Domestic violence is defined by a pattern of abusive or violent behaviors that a person uses to establish and maintain power and control over another. This abuse can affect intimate partners in a current or past relationship as well as family members from shared or different households. The violence can be physical, sexual, emotional, verbal, psychological, financial or even digital. Domestic violence can happen to anyone, regardless of age, race, gender, religion, place of residence or socioeconomic status.
“Talking about domestic/intimate partner violence can be difficult. Bringing up personal issues with an employee can be uncomfortable and you may feel frustrated if an employee doesn’t want to take action. When you handle these concerns genuinely, it is a starting point for increasing safety in the workplace and providing support. Remember that is it not your role to be a therapist or to ‘fix’ the situation. Reaching out, showing concern and offering support can make a big difference.” -SHRM
Why it matters – from a business perspective: “1 out of every 4 women and 1 out of every 10 men will experience domestic violence in their lifetime, according to the Centers for Disease Control and Prevention (CDC). The Department of Labor reports that victims of domestic violence lose nearly 8 million days of paid work per year in the U.S., resulting in a $1.8 billion loss in productivity for employers.”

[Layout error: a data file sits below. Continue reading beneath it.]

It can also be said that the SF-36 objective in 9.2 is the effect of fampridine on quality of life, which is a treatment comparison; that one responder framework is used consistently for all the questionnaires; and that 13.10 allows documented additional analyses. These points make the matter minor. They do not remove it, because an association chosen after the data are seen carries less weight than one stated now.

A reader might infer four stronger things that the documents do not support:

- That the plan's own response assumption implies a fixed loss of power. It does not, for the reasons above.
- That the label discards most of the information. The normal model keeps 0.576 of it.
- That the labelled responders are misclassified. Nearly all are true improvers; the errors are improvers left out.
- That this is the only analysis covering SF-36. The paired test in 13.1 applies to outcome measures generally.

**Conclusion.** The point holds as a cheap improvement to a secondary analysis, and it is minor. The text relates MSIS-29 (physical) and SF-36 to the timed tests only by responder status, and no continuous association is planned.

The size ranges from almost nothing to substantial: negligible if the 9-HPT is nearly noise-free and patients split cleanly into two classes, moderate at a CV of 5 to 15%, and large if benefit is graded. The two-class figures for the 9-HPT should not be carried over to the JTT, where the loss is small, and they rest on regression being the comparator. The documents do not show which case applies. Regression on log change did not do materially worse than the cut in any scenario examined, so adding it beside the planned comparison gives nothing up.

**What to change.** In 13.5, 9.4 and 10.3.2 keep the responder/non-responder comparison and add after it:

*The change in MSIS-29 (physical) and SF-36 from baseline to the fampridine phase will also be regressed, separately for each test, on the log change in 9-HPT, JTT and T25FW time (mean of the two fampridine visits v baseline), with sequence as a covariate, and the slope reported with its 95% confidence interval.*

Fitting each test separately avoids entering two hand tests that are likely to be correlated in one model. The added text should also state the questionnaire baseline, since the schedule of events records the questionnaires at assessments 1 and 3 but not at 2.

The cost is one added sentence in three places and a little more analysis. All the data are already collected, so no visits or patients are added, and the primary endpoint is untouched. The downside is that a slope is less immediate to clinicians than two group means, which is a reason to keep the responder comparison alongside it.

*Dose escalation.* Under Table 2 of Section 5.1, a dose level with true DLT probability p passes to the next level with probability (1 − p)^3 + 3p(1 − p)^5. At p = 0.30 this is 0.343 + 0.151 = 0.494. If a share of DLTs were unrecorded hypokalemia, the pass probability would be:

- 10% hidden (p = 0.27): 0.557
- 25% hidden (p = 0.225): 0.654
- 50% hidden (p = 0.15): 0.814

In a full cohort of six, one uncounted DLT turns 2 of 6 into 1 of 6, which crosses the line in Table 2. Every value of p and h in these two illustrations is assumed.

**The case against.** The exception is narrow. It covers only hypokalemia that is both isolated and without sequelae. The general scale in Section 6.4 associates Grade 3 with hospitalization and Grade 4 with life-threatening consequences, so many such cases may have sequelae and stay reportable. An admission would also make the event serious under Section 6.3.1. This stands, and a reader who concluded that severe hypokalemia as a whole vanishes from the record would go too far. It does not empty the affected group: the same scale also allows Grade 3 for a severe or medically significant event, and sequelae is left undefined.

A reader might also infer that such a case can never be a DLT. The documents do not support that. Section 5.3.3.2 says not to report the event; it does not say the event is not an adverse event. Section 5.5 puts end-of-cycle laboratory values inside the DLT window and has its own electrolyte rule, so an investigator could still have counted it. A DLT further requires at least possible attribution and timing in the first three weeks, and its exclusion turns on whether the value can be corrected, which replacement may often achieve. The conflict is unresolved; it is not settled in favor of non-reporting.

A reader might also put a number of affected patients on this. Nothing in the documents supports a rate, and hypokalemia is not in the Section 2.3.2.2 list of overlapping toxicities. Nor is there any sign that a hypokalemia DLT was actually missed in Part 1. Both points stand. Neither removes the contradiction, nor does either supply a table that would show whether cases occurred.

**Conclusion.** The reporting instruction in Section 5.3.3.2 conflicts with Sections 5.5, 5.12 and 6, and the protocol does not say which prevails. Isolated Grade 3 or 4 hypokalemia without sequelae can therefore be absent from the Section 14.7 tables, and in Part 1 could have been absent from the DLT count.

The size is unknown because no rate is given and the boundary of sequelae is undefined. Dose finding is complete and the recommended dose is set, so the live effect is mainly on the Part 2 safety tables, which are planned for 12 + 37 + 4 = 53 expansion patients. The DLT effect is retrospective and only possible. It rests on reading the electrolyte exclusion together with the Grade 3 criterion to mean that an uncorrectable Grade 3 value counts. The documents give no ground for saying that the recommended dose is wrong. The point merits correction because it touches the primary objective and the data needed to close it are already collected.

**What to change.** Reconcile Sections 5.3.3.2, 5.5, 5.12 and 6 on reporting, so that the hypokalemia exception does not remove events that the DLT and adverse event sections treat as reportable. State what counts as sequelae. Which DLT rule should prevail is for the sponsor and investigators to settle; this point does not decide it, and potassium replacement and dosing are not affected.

For guidance on how to talk to employees on domestic violence click here.
If you’re unsure or uncomfortable with talking to your employee reach out to HR.
If an employee does disclose to you that they are in an abusive situation, there are many ways you can offer assistance.
- Believe your employee and be supportive
- Listen carefully
- Express understanding
- Validate their feelings
- Focus on safety
- Consider others involved
- Maintain confidentiality (the best you can)
Human Resources has informational material if you would like to keep some at your location.